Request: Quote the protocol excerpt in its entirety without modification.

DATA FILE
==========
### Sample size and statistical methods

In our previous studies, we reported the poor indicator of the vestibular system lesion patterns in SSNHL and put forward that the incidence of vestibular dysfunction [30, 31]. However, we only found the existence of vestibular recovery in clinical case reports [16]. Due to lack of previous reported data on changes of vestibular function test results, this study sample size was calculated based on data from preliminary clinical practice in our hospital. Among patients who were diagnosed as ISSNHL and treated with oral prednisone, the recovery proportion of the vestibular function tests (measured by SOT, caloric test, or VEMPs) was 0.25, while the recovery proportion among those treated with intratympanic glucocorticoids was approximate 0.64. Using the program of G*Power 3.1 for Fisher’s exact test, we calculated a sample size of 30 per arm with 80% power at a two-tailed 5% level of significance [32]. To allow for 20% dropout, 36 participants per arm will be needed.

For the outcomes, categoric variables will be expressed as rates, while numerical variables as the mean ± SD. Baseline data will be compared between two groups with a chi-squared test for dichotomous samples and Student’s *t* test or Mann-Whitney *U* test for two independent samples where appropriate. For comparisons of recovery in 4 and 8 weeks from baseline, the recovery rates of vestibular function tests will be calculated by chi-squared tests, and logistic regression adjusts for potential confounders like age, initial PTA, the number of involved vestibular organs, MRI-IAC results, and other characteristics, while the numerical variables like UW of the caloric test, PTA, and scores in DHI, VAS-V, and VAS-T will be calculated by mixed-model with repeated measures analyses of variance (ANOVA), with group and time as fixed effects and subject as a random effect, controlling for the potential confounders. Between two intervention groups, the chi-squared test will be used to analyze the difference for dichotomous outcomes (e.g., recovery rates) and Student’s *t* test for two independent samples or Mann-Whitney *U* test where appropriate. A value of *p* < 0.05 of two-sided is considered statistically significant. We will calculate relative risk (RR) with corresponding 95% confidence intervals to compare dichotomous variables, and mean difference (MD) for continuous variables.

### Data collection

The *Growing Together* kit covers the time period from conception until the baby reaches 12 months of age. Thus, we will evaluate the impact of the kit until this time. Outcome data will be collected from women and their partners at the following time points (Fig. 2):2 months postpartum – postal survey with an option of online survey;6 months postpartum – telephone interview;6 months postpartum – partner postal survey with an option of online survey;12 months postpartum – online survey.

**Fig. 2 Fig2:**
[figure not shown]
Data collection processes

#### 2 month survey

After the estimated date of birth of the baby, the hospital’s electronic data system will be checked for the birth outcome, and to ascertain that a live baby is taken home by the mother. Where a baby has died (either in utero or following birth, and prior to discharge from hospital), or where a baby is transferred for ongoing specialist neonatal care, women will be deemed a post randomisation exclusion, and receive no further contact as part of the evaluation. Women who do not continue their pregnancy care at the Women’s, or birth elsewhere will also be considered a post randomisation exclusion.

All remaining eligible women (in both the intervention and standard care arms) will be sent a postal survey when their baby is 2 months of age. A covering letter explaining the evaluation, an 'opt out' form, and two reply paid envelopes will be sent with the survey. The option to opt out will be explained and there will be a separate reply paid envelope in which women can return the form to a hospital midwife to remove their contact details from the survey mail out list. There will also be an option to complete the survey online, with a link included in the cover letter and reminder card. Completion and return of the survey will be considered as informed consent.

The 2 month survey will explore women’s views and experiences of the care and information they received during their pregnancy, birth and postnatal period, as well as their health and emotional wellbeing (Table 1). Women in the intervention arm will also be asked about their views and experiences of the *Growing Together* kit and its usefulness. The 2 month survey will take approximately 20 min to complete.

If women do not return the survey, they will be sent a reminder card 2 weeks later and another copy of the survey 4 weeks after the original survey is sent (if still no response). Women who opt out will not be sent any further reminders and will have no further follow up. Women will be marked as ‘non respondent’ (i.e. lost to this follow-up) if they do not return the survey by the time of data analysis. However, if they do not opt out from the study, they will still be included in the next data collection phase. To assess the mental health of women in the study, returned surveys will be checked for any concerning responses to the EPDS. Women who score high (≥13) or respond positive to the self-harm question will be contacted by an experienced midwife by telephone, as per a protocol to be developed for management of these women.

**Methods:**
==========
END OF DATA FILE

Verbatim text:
### Sample size and statistical methods

In our previous studies, we reported the poor indicator of the vestibular system lesion patterns in SSNHL and put forward that the incidence of vestibular dysfunction [30, 31]. However, we only found the existence of vestibular recovery in clinical case reports [16]. Due to lack of previous reported data on changes of vestibular function test results, this study sample size was calculated based on data from preliminary clinical practice in our hospital. Among patients who were diagnosed as ISSNHL and treated with oral prednisone, the recovery proportion of the vestibular function tests (measured by SOT, caloric test, or VEMPs) was 0.25, while the recovery proportion among those treated with intratympanic glucocorticoids was approximate 0.64. Using the program of G*Power 3.1 for Fisher’s exact test, we calculated a sample size of 30 per arm with 80% power at a two-tailed 5% level of significance [32]. To allow for 20% dropout, 36 participants per arm will be needed.

For the outcomes, categoric variables will be expressed as rates, while numerical variables as the mean ± SD. Baseline data will be compared between two groups with a chi-squared test for dichotomous samples and Student’s *t* test or Mann-Whitney *U* test for two independent samples where appropriate. For comparisons of recovery in 4 and 8 weeks from baseline, the recovery rates of vestibular function tests will be calculated by chi-squared tests, and logistic regression adjusts for potential confounders like age, initial PTA, the number of involved vestibular organs, MRI-IAC results, and other characteristics, while the numerical variables like UW of the caloric test, PTA, and scores in DHI, VAS-V, and VAS-T will be calculated by mixed-model with repeated measures analyses of variance (ANOVA), with group and time as fixed effects and subject as a random effect, controlling for the potential confounders. Between two intervention groups, the chi-squared test will be used to analyze the difference for dichotomous outcomes (e.g., recovery rates) and Student’s *t* test for two independent samples or Mann-Whitney *U* test where appropriate. A value of *p* < 0.05 of two-sided is considered statistically significant. We will calculate relative risk (RR) with corresponding 95% confidence intervals to compare dichotomous variables, and mean difference (MD) for continuous variables.

### Data collection

The *Growing Together* kit covers the time period from conception until the baby reaches 12 months of age. Thus, we will evaluate the impact of the kit until this time. Outcome data will be collected from women and their partners at the following time points (Fig. 2):2 months postpartum – postal survey with an option of online survey;6 months postpartum – telephone interview;6 months postpartum – partner postal survey with an option of online survey;12 months postpartum – online survey.

**Fig. 2 Fig2:**
[figure not shown]
Data collection processes

#### 2 month survey

After the estimated date of birth of the baby, the hospital’s electronic data system will be checked for the birth outcome, and to ascertain that a live baby is taken home by the mother. Where a baby has died (either in utero or following birth, and prior to discharge from hospital), or where a baby is transferred for ongoing specialist neonatal care, women will be deemed a post randomisation exclusion, and receive no further contact as part of the evaluation. Women who do not continue their pregnancy care at the Women’s, or birth elsewhere will also be considered a post randomisation exclusion.

All remaining eligible women (in both the intervention and standard care arms) will be sent a postal survey when their baby is 2 months of age. A covering letter explaining the evaluation, an 'opt out' form, and two reply paid envelopes will be sent with the survey. The option to opt out will be explained and there will be a separate reply paid envelope in which women can return the form to a hospital midwife to remove their contact details from the survey mail out list. There will also be an option to complete the survey online, with a link included in the cover letter and reminder card. Completion and return of the survey will be considered as informed consent.

The 2 month survey will explore women’s views and experiences of the care and information they received during their pregnancy, birth and postnatal period, as well as their health and emotional wellbeing (Table 1). Women in the intervention arm will also be asked about their views and experiences of the *Growing Together* kit and its usefulness. The 2 month survey will take approximately 20 min to complete.

If women do not return the survey, they will be sent a reminder card 2 weeks later and another copy of the survey 4 weeks after the original survey is sent (if still no response). Women who opt out will not be sent any further reminders and will have no further follow up. Women will be marked as ‘non respondent’ (i.e. lost to this follow-up) if they do not return the survey by the time of data analysis. However, if they do not opt out from the study, they will still be included in the next data collection phase. To assess the mental health of women in the study, returned surveys will be checked for any concerning responses to the EPDS. Women who score high (≥13) or respond positive to the self-harm question will be contacted by an experienced midwife by telephone, as per a protocol to be developed for management of these women.

**Methods:**